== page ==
Zana also experiences the pleasures of dealing with the Indian bureaucracy while trying to secure a passport for one of her students, who is selected to travel to Amsterdam to be part of a children's jury at a World Press Photo Foundation photo exhibit in Amsterdam in 2002. She moves pillar to post trying to get the relevant documents and after great effort, finally manages to send Avijit, one of the kids, to Amsterdam.

Will the boys also be used as prostitutes in future? The movie is silent about this. There is no scene that is sexually explicit or anything that suggests any form of titillation because of the filmmakers' intent in not wanting to exploit their subjects, which is such a welcome relief. After all, a voyeuristic peep into the world of sex with liberal doses of titillation would sell just as well, would'nt it? And of course, you could justify it in the name of art.

Briski says there is no logical or rational reason she invests herself so completely in this endeavour. She admits in the film that she is no social worker, but wanted very much to help the kids, for otherwise their future was a dismal one lacking hope beyond a world of prostitution, drugs and crime.

Through the ups and downs of this journey of her spirit as she wades through the various aspects of India (alien to her), she learns that there is a limit to which she can make a difference. The problem is much more chronic and providing cameras to a bunch of individuals will not resolve the larger menace.

The credits at the end tell us about the future of the kids taken to a boarding school. Only a couple of them continue to stay in their boarding schools while the majority is taken out by their parents, drop out, or is asked to leave.

I guess the solution is not so simple after all; the red light district has existed for centuries and will exist for centuries more. Is art and education enough to empower these children? Quite possibly no but these are steps nevertheless. Moreover, as a society, we have a role in treating these individuals with respect and not just treat them as scum which needs to be cleaned.

Zana allows us to peep into the world of children, caught in this web where hope is the only way to survive; is it not just so unfair that some people have a natural advantage over the others merely because of their place of birth? Aren’t we so lucky to escape from all this and be able to read this while many thousands are resigned to lives of eternal misery???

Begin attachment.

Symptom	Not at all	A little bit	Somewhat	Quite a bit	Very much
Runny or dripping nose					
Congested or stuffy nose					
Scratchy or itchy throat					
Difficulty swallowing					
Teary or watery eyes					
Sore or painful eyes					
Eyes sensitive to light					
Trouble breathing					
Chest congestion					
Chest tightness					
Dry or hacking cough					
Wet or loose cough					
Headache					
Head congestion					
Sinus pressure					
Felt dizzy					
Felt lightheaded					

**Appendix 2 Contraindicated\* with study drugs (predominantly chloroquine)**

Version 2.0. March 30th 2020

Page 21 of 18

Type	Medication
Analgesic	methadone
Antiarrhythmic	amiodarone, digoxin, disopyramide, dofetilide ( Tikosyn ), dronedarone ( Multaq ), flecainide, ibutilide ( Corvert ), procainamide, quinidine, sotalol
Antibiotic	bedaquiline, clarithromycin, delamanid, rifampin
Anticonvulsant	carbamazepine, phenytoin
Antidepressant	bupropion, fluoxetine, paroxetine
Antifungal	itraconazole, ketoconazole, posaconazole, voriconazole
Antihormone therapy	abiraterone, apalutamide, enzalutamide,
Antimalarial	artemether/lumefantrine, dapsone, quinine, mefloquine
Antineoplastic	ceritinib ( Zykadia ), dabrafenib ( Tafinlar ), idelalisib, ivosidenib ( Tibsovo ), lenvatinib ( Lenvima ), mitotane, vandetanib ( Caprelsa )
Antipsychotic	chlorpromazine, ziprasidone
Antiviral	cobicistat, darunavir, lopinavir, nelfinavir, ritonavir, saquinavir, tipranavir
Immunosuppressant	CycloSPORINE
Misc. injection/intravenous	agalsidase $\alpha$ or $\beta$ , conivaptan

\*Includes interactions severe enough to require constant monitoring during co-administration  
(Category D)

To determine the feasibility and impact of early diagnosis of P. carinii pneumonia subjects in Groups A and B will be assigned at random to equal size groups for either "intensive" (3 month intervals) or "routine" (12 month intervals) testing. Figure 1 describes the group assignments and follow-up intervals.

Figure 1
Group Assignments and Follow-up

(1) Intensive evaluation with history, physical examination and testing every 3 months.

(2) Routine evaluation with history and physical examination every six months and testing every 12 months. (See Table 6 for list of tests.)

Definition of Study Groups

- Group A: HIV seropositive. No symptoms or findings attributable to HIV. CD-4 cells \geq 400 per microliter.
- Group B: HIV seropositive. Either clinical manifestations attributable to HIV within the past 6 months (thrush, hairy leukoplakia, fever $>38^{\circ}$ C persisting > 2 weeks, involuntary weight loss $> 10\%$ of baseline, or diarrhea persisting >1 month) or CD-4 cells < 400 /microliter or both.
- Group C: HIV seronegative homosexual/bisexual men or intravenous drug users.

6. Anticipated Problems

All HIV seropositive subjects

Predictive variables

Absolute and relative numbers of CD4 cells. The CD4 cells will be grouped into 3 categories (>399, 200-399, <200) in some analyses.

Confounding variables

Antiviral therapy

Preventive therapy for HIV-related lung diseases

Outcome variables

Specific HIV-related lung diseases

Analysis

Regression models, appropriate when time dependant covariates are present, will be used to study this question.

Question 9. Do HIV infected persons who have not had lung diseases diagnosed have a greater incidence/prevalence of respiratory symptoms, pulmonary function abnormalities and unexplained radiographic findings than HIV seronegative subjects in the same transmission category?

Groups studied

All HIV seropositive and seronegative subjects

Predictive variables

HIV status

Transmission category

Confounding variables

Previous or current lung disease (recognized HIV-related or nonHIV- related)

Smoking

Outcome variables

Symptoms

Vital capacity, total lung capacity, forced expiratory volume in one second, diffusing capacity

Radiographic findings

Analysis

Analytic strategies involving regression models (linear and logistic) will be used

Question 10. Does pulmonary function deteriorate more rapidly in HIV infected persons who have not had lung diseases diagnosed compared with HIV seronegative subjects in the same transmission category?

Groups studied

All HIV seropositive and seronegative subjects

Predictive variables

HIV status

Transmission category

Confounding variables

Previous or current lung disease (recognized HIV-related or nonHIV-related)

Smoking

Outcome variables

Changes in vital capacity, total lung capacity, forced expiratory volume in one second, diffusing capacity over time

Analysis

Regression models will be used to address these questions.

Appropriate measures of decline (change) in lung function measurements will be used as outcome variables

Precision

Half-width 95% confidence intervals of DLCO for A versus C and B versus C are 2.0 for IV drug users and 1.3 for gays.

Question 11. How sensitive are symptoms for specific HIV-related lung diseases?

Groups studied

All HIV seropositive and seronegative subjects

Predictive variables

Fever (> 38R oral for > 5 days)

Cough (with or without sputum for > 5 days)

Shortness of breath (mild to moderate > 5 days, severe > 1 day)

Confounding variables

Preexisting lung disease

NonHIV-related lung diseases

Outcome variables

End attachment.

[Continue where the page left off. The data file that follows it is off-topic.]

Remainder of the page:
Zana and Ross have started an organization called Kids with Cameras and funds donated to them are used to teach photography and educate children across. Even if we are indifferent towards the under privileged classes, let us atleast support such attempts. The audience along with me in the theatre certainly felt a sense of empathy as they applauded generously; hope everyone else feels the same…


  1. Thkx pradeep!

    Yet again another fantastic movie review,so much so that i was desperate to get my hands on this documentary film somehow. N for you other folks caught in the same despair as me, fret not! U can find it at google videos:

    Lets thank the very generous people at Google!

    As i was watching the film, i started thinking of all those things we do that are a temporary reprieve from the guilt of being given much much more than some others in this world.

    And i remembered the call of Swami Vivekananda more than a hundred years ago – “Awake, awake great souls! The world is burning in misery. Can you sleep?”. Who is

    “Feel, my children, feel; feel for the poor, the ignorant, the downtrodden; feel till the heart stops and the brain reels and you think you will go mad; then pour the soul out at the feet of the Lord, and then will come power, help and indomitable energy”

  2. Thanks, Shree...Caught the movie as part of the Enlighten Film Society..Thanks to them and Google videos for this.

    On a lighter side, the stock market has been crashing since then, so my first line stands corrected!!!